Although it shares a name with Batman’s flying gunship in the film “The Dark Knight Rises,” the Bat with a connection to the National Institute of Standards and Technology (NIST) was never part of the Caped Crusader’s arsenal. A forerunner of today’s “smart weapons,” the Bat was the first fully automated guided missile used in combat and saw action in the waning months of World War II when the U.S. Navy put it to work destroying Japanese naval targets.
Like its namesake in nature, which uses sonar (sound waves) for locating objects, the Bat emitted radar (radio waves) pulses that reflected off an enemy ship or structure to guide its path. Bell Telephone Laboratories and the Massachusetts Institute of Technology collaborated to build the Bat’s guidance mechanism while the National Bureau of Standards (NBS, the predecessor to NIST) developed the missile’s aerodynamic and gyroscopic stabilization systems. The Bat was built at NBS headquarters in Washington, D.C.
The nearly 4-meter (12-foot) long, 3-meter (10-foot) wide, plywood-frame Bat packed a 454-kilogram (1,000-pound) explosive charge. It was carried aloft by a Navy PB4Y-2 Privateer patrol bomber and released from a height of between 4,600 and 7,600 meters (15,000 and 25,000 feet). From there, the Bat would glide silently down some 24 to 32 kilometers (15 to 20 miles), relentlessly homing in on ships, bridges and other enemy targets with deadly precision. In all, some 2,600 Bat missiles were deployed.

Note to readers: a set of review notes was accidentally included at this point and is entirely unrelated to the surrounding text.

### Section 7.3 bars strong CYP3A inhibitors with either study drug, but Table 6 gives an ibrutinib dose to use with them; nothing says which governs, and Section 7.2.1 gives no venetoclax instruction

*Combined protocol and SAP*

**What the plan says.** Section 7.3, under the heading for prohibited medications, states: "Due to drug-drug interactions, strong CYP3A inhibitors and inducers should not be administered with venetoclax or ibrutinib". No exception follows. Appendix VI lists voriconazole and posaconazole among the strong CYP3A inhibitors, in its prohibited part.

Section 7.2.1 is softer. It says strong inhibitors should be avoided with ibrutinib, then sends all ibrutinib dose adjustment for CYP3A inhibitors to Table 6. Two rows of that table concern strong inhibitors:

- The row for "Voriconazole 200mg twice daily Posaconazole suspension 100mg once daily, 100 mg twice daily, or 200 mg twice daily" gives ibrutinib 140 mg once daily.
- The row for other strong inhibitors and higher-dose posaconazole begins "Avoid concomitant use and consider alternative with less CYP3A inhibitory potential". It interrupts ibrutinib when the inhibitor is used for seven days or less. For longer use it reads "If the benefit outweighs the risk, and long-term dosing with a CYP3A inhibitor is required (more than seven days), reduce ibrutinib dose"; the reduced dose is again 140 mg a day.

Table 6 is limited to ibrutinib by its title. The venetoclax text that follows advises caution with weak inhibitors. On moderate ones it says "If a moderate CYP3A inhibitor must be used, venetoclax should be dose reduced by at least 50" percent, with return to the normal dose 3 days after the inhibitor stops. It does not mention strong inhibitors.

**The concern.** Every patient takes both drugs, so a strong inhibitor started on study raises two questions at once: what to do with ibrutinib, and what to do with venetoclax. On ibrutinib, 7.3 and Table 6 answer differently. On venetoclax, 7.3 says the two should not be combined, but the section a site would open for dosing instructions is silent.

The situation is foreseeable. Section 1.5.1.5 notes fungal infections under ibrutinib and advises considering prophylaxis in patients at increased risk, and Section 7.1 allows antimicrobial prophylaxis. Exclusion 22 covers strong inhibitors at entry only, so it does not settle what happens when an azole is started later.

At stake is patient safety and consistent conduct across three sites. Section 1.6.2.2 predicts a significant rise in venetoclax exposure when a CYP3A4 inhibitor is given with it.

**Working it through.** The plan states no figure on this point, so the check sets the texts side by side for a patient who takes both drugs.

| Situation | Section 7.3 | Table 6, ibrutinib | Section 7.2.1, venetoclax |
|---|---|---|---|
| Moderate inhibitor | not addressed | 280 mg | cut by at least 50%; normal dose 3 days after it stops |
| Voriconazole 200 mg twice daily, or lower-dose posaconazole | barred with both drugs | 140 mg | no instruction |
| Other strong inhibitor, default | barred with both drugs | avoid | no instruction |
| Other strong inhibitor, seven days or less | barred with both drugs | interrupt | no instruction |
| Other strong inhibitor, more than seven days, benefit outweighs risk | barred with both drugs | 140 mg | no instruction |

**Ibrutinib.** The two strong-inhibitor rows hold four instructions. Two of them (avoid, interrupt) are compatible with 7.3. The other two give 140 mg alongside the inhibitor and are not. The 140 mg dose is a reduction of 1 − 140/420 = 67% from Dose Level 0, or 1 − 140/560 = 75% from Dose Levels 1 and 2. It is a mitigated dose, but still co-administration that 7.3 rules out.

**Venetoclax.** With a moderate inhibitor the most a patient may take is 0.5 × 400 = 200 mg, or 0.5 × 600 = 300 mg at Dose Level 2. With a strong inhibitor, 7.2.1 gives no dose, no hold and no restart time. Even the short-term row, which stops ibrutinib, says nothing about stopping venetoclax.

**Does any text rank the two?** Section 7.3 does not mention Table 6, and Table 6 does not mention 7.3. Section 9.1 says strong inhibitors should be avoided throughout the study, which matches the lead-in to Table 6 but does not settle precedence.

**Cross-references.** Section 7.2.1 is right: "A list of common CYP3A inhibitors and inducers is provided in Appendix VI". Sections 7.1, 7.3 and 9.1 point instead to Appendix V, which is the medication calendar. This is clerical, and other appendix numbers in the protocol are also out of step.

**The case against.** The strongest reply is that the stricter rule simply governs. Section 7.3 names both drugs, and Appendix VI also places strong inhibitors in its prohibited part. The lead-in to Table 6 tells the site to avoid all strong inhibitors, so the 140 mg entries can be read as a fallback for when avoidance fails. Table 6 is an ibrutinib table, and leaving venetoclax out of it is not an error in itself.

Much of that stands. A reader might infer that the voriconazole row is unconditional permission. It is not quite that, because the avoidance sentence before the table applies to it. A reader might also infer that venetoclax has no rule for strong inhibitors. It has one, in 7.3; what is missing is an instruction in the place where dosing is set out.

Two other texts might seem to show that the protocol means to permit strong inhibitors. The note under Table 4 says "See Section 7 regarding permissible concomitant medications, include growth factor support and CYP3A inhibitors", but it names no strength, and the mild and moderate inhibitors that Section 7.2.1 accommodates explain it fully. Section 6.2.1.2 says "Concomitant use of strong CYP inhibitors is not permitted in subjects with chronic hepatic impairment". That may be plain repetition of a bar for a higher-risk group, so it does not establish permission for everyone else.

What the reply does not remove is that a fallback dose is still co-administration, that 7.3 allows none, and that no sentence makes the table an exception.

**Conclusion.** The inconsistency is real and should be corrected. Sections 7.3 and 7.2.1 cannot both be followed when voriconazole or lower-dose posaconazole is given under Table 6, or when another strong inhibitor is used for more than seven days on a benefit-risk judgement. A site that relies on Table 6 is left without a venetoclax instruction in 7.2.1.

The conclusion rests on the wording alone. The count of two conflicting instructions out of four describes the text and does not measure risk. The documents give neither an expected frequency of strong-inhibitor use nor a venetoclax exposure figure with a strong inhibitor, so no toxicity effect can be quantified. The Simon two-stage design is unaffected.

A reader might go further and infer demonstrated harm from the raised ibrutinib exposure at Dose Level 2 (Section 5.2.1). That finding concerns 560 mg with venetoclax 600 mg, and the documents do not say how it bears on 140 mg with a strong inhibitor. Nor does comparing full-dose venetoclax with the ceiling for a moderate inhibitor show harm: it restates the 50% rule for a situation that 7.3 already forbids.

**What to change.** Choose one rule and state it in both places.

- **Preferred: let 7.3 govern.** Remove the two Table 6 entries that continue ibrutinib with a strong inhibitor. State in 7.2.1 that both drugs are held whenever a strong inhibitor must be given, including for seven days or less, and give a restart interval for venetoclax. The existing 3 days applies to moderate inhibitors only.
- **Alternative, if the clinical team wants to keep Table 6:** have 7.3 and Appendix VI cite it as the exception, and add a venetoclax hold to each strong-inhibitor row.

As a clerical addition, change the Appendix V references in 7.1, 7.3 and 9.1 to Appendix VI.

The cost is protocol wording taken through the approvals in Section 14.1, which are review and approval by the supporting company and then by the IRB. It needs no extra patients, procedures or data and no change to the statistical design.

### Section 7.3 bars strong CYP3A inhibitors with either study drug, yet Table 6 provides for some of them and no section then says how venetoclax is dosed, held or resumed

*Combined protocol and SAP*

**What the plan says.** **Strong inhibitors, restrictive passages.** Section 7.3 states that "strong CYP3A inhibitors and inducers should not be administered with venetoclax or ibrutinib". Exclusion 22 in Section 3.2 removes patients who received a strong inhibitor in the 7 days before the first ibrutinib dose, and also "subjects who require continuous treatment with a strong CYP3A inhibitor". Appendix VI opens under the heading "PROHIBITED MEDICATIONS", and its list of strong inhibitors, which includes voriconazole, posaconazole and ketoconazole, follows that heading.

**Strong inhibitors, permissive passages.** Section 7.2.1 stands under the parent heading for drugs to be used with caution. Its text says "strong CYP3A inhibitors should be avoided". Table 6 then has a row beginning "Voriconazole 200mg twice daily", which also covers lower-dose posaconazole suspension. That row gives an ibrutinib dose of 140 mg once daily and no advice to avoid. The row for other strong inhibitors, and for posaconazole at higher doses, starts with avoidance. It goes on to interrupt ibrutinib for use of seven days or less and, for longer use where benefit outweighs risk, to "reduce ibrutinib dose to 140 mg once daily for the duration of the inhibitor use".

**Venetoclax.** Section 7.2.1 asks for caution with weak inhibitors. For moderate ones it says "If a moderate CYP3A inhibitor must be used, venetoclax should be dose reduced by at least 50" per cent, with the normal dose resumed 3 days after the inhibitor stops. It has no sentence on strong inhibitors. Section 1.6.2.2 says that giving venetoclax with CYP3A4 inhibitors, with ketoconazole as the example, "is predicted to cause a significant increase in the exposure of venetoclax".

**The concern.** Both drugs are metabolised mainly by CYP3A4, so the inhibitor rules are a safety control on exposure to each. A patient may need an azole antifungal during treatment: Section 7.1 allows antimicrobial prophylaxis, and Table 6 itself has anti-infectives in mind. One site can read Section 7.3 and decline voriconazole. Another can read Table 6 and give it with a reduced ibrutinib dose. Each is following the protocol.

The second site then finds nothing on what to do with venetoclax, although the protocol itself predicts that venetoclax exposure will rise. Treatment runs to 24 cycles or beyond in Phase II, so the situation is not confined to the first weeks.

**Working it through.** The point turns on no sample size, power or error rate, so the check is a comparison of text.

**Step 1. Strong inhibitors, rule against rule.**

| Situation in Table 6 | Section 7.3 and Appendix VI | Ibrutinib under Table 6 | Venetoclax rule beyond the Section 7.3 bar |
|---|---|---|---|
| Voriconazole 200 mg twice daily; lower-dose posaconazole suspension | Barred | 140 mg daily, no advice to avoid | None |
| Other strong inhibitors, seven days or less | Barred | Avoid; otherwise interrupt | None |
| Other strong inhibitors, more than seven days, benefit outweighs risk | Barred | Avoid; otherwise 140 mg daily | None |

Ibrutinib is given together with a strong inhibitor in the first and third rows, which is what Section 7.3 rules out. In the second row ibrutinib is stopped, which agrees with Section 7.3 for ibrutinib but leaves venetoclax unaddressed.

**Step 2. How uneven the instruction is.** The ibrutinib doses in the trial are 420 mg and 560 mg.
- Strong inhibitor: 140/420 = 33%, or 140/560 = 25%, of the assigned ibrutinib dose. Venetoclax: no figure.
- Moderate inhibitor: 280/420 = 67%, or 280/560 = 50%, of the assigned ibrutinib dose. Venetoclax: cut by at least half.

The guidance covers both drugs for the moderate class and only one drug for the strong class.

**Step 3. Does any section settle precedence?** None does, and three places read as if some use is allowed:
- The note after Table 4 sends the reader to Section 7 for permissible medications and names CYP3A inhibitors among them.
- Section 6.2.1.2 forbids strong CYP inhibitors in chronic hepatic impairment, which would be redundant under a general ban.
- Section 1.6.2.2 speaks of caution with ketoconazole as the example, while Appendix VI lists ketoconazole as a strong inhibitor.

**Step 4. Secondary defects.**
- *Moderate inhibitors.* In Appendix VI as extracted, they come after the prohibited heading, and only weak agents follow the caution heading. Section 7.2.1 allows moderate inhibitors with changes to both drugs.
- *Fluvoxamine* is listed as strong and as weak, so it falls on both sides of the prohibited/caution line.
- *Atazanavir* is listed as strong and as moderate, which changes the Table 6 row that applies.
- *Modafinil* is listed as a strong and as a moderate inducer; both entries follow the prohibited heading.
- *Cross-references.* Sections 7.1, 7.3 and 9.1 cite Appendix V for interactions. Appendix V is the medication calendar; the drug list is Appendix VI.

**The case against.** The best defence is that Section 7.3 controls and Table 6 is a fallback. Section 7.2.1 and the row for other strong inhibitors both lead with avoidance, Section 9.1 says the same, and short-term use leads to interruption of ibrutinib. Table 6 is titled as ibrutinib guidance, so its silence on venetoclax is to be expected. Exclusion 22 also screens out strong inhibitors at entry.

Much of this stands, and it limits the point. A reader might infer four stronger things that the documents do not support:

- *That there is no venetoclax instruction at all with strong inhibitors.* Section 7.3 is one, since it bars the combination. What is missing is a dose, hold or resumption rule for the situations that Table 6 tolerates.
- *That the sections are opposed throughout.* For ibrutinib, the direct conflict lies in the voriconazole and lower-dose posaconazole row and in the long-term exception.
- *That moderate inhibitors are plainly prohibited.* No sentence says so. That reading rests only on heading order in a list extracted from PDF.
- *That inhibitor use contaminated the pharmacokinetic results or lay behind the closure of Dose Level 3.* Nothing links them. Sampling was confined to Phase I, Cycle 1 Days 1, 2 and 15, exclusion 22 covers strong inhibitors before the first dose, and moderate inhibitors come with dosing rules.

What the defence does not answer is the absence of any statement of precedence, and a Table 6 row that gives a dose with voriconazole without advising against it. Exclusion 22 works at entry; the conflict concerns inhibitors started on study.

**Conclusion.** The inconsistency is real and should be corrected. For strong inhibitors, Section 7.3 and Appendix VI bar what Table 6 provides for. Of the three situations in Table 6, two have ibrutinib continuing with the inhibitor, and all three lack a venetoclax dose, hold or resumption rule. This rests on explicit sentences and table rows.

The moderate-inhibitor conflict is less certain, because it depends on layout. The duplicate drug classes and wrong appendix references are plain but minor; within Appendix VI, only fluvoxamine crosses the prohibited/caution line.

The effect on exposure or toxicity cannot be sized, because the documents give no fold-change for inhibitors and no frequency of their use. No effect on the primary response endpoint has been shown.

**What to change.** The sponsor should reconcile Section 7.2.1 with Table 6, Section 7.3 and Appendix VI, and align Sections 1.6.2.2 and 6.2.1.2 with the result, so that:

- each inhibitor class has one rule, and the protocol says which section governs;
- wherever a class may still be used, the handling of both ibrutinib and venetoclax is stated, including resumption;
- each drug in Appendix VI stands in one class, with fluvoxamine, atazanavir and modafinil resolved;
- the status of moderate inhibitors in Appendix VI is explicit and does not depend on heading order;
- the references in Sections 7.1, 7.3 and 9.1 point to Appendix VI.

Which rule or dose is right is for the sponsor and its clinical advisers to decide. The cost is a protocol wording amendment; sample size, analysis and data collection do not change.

During the summer of 2000, the remains of a Bat missile were discovered in a warehouse near NIST’s Gaithersburg, Maryland, headquarters. It was tattered and worn after more than 50 years in storage, yet its fuselage, wings and tail assembly were still intact (the interior mechanisms, including the warhead, had been removed many years earlier). The NIST Office of Information Services, curator of the agency’s history museum, decided to add the Bat to its collection. But first, a renovation of the missile was in order.
Fortunately for NIST, a local academic institution, Frederick Community College (FCC), ran an aviation maintenance program that provided the needed expertise and talent for the job. Students from FCC worked from January to March 2001 repairing, cleaning, painting and reassembling the Bat. Today, the missile greets visitors to the NIST Museum looking almost exactly as it did when it was built in 1945.
– Michael E. Newman